“Meditation is listening to the Divine within.” ~ Edgar Cayce
Several of my clients get stuck during their meditation practice and often give up because they have some sort of misconstrued notion of what meditation actually is. Perhaps it’s all the photos of people meditating looking so peaceful that throw them off. They themselves don’t feel very peaceful, so they must be doing it all wrong, right? Little do they know that what they’re feeling/thinking is very normal. Here is a quick and dirty guide to either get you started or recharge your less-broken-than-you-think meditation practice.
1. You do not actually silence your thoughts.
You simply, or for some…not so simply, learn to watch them go by without attaching emotion to the thoughts. One of my meditation instructors described it as watching traffic without deciphering between the cars. When you realize you’ve gotten distracted by a certain thought, you simply come back to the breath and start again. No judgment.
2. You do not need to sit on a cushion with incense burning chanting mantras all night long.
Meditation doesn’t have to be all that formal or all that woowoo, actually. In fact, there is no one right way to meditate. Some people like to listen to music, whereas some practices teach you to focus on the breath. The best thing to do is to shop around and find what suits you best. There are free apps (I love Omvana), Pandora stations (Heart Meditations Radio), YouTube videos and many many more resources that will help along the way.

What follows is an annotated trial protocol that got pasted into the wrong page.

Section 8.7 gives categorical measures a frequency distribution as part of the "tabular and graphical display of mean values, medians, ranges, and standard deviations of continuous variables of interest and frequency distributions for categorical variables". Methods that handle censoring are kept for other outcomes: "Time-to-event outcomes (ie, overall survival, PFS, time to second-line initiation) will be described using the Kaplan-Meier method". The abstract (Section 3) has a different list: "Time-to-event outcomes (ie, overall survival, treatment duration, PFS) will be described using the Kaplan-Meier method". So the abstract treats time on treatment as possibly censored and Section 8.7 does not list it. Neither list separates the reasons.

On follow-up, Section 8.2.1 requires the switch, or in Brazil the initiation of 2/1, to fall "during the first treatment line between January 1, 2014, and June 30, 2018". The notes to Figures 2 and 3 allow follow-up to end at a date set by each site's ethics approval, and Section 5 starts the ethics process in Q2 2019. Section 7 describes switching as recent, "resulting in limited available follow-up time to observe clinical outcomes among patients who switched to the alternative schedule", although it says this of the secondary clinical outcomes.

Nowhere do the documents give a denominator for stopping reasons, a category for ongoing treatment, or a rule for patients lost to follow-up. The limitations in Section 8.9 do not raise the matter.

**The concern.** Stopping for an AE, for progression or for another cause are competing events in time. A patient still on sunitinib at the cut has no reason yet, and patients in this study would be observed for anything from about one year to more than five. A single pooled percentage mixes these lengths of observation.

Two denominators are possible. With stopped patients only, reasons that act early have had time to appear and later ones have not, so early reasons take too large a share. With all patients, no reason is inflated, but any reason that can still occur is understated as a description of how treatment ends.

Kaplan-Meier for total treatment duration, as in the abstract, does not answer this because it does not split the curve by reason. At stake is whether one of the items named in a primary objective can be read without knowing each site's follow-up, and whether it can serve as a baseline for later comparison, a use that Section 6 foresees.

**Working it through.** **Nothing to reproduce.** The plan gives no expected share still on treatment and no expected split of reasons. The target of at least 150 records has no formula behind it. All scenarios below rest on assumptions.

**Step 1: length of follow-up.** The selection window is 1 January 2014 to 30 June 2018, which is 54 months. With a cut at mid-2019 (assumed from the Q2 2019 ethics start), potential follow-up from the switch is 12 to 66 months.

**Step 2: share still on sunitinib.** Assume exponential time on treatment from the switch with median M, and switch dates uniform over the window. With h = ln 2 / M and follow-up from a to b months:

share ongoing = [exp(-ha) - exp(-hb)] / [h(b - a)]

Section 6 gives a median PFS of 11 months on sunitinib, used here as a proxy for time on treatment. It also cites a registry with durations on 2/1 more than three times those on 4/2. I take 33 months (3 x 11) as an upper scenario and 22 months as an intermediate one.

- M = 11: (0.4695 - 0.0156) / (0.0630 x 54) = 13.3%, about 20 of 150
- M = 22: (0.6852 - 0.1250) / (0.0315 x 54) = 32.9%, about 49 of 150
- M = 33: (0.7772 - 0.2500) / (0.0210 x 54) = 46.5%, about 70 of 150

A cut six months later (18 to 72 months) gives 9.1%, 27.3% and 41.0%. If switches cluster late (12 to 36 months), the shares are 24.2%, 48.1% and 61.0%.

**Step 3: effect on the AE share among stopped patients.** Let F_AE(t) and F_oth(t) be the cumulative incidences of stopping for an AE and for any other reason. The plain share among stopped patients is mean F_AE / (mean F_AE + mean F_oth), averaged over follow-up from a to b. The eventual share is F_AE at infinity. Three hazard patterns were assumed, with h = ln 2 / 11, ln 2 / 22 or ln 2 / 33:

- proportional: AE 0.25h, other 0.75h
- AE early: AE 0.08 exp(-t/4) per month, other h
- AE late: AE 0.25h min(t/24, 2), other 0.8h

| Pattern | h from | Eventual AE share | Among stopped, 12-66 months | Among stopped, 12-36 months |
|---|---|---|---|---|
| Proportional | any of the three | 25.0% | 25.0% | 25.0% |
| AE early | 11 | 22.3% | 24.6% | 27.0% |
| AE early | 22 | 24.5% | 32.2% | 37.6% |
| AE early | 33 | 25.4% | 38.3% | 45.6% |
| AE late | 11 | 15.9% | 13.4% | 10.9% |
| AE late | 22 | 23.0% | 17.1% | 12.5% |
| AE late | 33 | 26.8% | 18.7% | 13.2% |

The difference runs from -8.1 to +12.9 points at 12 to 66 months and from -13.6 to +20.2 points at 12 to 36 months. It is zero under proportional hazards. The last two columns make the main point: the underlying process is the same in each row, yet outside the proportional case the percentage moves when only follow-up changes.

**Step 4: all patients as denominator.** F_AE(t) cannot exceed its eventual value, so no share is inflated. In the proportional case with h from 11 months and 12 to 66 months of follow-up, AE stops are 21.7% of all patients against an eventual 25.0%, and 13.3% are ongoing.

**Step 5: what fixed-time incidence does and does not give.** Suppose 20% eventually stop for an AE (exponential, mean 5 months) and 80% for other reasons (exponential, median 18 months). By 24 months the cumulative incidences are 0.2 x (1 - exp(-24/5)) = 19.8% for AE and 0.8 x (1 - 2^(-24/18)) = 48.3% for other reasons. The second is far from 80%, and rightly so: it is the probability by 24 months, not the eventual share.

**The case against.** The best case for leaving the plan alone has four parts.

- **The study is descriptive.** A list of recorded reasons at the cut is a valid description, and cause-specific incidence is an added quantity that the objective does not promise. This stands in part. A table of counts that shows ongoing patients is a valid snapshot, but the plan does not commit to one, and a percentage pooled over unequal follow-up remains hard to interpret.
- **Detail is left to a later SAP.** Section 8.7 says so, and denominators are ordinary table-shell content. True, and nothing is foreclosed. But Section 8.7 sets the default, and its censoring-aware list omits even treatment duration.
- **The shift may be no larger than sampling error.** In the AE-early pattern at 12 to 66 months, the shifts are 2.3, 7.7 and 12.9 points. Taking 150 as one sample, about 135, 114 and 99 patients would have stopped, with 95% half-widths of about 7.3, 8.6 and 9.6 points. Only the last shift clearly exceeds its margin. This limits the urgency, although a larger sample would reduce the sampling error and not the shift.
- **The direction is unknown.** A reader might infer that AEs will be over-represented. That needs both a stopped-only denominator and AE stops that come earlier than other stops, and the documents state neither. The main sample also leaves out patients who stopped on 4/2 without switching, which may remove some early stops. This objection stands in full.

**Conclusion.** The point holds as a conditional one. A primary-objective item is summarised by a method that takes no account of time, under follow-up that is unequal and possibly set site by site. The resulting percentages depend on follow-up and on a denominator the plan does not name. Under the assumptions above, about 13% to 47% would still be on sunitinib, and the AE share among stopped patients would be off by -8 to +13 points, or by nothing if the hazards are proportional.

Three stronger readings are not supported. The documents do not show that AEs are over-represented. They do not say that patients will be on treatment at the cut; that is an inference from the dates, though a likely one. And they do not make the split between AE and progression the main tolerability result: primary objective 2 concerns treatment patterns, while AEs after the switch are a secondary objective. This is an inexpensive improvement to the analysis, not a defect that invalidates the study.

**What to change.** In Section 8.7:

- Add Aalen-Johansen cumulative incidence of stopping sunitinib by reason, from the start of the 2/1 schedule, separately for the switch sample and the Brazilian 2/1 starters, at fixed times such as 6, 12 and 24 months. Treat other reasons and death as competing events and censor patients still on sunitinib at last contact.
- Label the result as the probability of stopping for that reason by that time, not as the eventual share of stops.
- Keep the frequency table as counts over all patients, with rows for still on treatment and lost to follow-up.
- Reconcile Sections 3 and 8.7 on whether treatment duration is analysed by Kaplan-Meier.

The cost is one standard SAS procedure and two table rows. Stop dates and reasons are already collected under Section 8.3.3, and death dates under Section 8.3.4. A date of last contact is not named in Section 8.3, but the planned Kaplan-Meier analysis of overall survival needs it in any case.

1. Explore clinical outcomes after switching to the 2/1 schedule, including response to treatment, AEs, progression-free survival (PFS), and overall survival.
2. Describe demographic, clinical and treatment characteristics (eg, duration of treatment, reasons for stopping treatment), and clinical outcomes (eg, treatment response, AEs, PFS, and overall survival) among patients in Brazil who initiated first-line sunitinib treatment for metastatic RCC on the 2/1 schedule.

3. You do not need to block out a certain amount of time everyday.
Simple meditations can be as short as a single conscious, “Thank You!” A quiet moment of gratitude is a great place to start. And that can happen on the subway, stuck in traffic, in line at the grocery store, waiting at the Dr’s office, you name it. Tuning in to just a few conscious breaths each day is more powerful than you think.
4. Meditation is not attached to any specific religion.
Sure, many of the tenants of Eastern meditation come from Buddhism or other religions, however you do not need to believe in a certain doctrine in order to practice and receive the vast benefits of meditation. Vipassana meditation, for instance, is a practice originally taught by Gotama Buddha but has nothing to do with Buddhism per se. Vipassana meditation teaches you to focus on your breath and the physical sensations in/on your body that we often overlook, bridging the gap between mind and body.
5. Meditation is a constant practice.
In yoga, each class is different. Every time you enter the studio, you do so with a different body and mind, whether you are aware of it or not. Some days you might have more balance than others; some days you may feel stronger; some days you feel like a natural, probably a yogi in your past life, others more like a stubborn toddler, inflexible, ready to throw a tantrum in any posture. And that’s why they call it a practice. Meditation is just like that, which is all the more reason to develop patience, compassion and forgiveness along the way.
I practice 15-30 minutes of meditation everyday depending on my schedule. Sometimes it’s in the morning, sometimes it’s whenever I can squeeze it in throughout the day. My ideal place is on the beach or at the park with no music, just my breath. But since I live in Brooklyn, NY I have to get creative. I use a few props to get me feeling more zen at home. I like incense or sage, and I love a good guided meditation to mix things up.
Onward! Or should I say inward 😉
With all my love,
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